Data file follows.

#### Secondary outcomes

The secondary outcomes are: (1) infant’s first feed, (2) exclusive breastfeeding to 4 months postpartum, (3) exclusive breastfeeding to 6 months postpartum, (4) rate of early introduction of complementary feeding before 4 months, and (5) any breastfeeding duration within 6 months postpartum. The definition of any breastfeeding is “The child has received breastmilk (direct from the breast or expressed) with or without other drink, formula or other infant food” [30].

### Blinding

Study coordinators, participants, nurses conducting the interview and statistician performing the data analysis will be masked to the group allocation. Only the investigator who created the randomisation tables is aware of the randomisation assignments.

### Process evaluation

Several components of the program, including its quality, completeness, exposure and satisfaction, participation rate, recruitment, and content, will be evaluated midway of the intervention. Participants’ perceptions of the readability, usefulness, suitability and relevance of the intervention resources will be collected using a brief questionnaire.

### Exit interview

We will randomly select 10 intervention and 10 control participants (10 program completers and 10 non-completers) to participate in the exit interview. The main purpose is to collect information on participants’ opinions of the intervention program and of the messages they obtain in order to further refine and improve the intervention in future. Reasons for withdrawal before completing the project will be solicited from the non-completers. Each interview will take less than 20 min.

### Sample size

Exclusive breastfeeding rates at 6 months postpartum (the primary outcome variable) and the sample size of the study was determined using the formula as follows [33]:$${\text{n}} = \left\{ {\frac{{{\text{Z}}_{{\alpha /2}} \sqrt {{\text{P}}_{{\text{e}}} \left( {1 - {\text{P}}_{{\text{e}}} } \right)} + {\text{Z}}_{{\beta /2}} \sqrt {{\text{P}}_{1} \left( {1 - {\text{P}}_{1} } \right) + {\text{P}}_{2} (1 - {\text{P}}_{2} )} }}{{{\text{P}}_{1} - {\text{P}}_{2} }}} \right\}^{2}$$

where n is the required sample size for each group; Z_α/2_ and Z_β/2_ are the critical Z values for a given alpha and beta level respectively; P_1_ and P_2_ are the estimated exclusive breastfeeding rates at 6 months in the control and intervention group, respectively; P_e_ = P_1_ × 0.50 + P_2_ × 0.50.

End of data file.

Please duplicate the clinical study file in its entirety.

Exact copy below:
#### Secondary outcomes

The secondary outcomes are: (1) infant’s first feed, (2) exclusive breastfeeding to 4 months postpartum, (3) exclusive breastfeeding to 6 months postpartum, (4) rate of early introduction of complementary feeding before 4 months, and (5) any breastfeeding duration within 6 months postpartum. The definition of any breastfeeding is “The child has received breastmilk (direct from the breast or expressed) with or without other drink, formula or other infant food” [30].

### Blinding

Study coordinators, participants, nurses conducting the interview and statistician performing the data analysis will be masked to the group allocation. Only the investigator who created the randomisation tables is aware of the randomisation assignments.

### Process evaluation

Several components of the program, including its quality, completeness, exposure and satisfaction, participation rate, recruitment, and content, will be evaluated midway of the intervention. Participants’ perceptions of the readability, usefulness, suitability and relevance of the intervention resources will be collected using a brief questionnaire.

### Exit interview

We will randomly select 10 intervention and 10 control participants (10 program completers and 10 non-completers) to participate in the exit interview. The main purpose is to collect information on participants’ opinions of the intervention program and of the messages they obtain in order to further refine and improve the intervention in future. Reasons for withdrawal before completing the project will be solicited from the non-completers. Each interview will take less than 20 min.

### Sample size

Exclusive breastfeeding rates at 6 months postpartum (the primary outcome variable) and the sample size of the study was determined using the formula as follows [33]:$${\text{n}} = \left\{ {\frac{{{\text{Z}}_{{\alpha /2}} \sqrt {{\text{P}}_{{\text{e}}} \left( {1 - {\text{P}}_{{\text{e}}} } \right)} + {\text{Z}}_{{\beta /2}} \sqrt {{\text{P}}_{1} \left( {1 - {\text{P}}_{1} } \right) + {\text{P}}_{2} (1 - {\text{P}}_{2} )} }}{{{\text{P}}_{1} - {\text{P}}_{2} }}} \right\}^{2}$$

where n is the required sample size for each group; Z_α/2_ and Z_β/2_ are the critical Z values for a given alpha and beta level respectively; P_1_ and P_2_ are the estimated exclusive breastfeeding rates at 6 months in the control and intervention group, respectively; P_e_ = P_1_ × 0.50 + P_2_ × 0.50.